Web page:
real life

"The moment I scrolled onto 'their first photo' in my Instagram feed."

Carrie Bradshaw told us it takes half the amount of time you were in a relationship to get over your relationship. Heartbreak is temporary. Healing is a process. Blah blah blah.

For me, it’s been three months. Three long months of chocolate, wine and girls’ nights in since my heart was torn in two. Three long months of learning to love myself again – working out, eating well and throwing myself into my job.

We have almost been apart longer than we were together. It’s been a REALLY long time. I should be ok by now. I should be out meeting new people, dating, getting married, buying houses and popping babies. But I’m not.

Some days, I feel like I’m really getting there. Others, I’m still a complete mess. Hurt, scattered and lonely.

I’ve accepted that I’ll never have the closure I deserved. I will never get the answers to my many, many questions. I will never see him again. And I will never really know why he thought a text message was a socially acceptable means to break up with someone who loved him so much.

I’ve stopped stalking him on social media. I’ve stopped awkwardly bringing him up in conversations with friends. I’ve stopped looking for him in crowded rooms, thinking about what could have been.

I’ve stopped loving him.

But it doesn’t mean I’m ‘over him’. It doesn’t mean I’m ready to move on. And it doesn’t mean I’m ready for him to move on either.

I was not ready to see my ex-boyfriend appear – unexpectedly – on my Instagram feed. And I was not ready to see him with another girl.

There she was smiling, happy, full of anticipation for the night ahead. There she was in the public realm of his Instagram page – the ultimate display of public affection – that I was always denied because he “didn’t like photos” and was “unphotogenic.”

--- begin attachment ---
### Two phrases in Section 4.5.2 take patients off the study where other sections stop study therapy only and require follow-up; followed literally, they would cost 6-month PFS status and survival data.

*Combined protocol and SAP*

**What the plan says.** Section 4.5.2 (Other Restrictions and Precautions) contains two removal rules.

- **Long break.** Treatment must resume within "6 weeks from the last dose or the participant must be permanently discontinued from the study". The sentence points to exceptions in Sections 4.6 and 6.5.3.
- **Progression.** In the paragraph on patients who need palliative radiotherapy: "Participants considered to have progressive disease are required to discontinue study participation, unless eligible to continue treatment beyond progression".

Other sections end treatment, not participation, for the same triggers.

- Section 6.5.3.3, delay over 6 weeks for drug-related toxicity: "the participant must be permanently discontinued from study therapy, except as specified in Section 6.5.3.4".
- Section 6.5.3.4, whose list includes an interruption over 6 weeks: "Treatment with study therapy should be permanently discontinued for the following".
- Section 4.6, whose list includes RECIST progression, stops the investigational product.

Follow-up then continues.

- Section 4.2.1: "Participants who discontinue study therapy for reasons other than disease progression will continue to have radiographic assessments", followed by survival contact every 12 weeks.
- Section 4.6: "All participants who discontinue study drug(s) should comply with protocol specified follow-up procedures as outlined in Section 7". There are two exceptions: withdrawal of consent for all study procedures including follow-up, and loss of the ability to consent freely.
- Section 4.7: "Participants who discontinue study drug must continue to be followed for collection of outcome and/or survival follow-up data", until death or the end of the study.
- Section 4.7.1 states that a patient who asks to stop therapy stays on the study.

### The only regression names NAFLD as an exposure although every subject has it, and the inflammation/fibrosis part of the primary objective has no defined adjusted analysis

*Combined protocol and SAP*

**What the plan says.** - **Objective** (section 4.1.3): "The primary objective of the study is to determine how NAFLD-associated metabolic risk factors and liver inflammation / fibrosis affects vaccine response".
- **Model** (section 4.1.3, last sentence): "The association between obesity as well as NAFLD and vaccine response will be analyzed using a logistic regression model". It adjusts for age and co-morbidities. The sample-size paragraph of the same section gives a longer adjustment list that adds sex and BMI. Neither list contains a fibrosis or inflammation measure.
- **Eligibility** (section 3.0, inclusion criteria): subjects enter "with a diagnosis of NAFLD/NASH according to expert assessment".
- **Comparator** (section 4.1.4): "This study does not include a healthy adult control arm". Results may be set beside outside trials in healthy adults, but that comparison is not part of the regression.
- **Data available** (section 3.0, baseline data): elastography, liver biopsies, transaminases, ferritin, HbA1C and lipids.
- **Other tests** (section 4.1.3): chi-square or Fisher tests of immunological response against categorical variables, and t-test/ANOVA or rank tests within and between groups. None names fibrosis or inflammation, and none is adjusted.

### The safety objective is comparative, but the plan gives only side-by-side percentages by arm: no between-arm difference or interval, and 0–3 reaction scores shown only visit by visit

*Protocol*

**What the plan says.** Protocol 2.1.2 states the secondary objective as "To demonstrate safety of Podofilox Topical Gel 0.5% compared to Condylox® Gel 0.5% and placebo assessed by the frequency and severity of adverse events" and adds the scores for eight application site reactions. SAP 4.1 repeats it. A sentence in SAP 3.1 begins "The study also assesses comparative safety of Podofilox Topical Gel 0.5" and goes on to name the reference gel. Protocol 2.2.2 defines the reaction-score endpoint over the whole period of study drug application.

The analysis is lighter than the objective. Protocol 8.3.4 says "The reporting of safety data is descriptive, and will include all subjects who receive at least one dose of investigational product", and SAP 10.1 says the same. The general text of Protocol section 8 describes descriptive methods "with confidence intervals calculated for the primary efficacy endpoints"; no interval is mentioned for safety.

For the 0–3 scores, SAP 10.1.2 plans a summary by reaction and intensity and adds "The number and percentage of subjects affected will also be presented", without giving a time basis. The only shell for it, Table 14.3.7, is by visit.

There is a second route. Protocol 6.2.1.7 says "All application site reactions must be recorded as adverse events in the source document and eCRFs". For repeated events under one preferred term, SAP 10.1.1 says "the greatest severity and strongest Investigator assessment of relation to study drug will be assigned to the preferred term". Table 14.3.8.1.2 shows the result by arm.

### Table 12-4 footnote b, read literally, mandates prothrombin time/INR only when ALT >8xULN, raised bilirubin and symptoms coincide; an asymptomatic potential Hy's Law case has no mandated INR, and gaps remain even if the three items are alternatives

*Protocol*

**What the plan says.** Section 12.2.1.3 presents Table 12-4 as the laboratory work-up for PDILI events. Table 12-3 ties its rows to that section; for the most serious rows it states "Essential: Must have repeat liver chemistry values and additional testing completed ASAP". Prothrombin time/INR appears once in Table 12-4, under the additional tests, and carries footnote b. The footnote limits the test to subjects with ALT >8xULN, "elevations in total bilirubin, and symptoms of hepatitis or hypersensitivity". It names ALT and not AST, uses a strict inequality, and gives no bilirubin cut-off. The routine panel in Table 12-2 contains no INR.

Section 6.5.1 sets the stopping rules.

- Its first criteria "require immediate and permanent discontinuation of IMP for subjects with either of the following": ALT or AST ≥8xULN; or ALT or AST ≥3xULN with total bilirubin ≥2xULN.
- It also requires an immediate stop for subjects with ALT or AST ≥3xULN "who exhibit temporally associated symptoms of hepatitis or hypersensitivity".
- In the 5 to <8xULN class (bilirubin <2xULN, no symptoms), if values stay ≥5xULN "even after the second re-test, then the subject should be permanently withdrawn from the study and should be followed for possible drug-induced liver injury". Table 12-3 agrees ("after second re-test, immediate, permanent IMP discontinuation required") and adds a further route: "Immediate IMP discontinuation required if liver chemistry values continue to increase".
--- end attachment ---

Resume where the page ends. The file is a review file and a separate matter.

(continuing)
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I can tell you exactly where I was, what I was doing and who I was with when I came across that photo. Not because it was two days ago, but because it will stick with me forever.

I felt physically sick. Like flushed-cheeks, sweaty-palms, heart-racing sick. Like I-legitimately-had-to-take-a-day-off-work sick. I felt like I’d lost a getting-over-your-ex competition I didn’t know I had entered.

She looked about the same age as me. Same hair. Same smile. Same build. What made her so different? What made her better or more worthy than me? What made her his?

Did she know about me?

Obviously – like any crazy ex girlfriend girl – I began to stalk. Him, her and the next-door neighbour’s cat. I can tell you her full name, date of birth and all of our mutual friends. I can tell you about her parents, her sisters and where they spent Christmas in 1998. I can tell you – with great reluctance – that she’s pretty, probably smart, maybe funny, possibly even kind. Gosh darn it.

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But I can’t tell you if she’s the ex-girlfriend he wasn’t over. I can’t tell you if he was cheating with her while he was at his “Nanna’s 80th” or “buying a new fridge.” And I can’t tell you how he’s okay – how he is so clearly moving on with someone else – when I am not.

"How is he okay? How is he moving on? Just. How." Image: iStock.

IT’S ONLY BEEN THREE MONTHS.

I wish I could say I'm happy for him. I wish I could say she's found herself a catch. But I’d be lying. Because all I feel is broken, all over again. All I feel is the flood of memories, betrayal, loss and pain come surging back. Three long months of healing, unstuck in a single photo.

I don't miss him. I don't. He hurt me. He broke my trust. And I know deep down that my life is better without him. But I miss being loved. I miss being held. I miss the person I was when I was with him - wholeheartedly happy, settled and at ease.

But how? How is he okay? How is he moving on? Just. How.

Did it not hurt him to break up with me via text and never talk to me again? Did it not hurt him to live out our holiday plans without me? Did it not hurt him to climb into a lonely bed each night, knowing it was once so full of love and life?

Maybe I just loved too much. Maybe this was meant to be. Maybe I can excuse myself for taking longer than him to be ok. Maybe I need to forgive myself for surpassing Carrie Bradshaw’s half-way mark without moving on to the next Mr Big and just pour myself another glass of wine cosmopolitan.

Because maybe it's not a competition. Maybe he's just a mover-onerer, the kind that jumps from one girlfriend to the next. And maybe that photo – and that girl – don’t mean he loved me any less.

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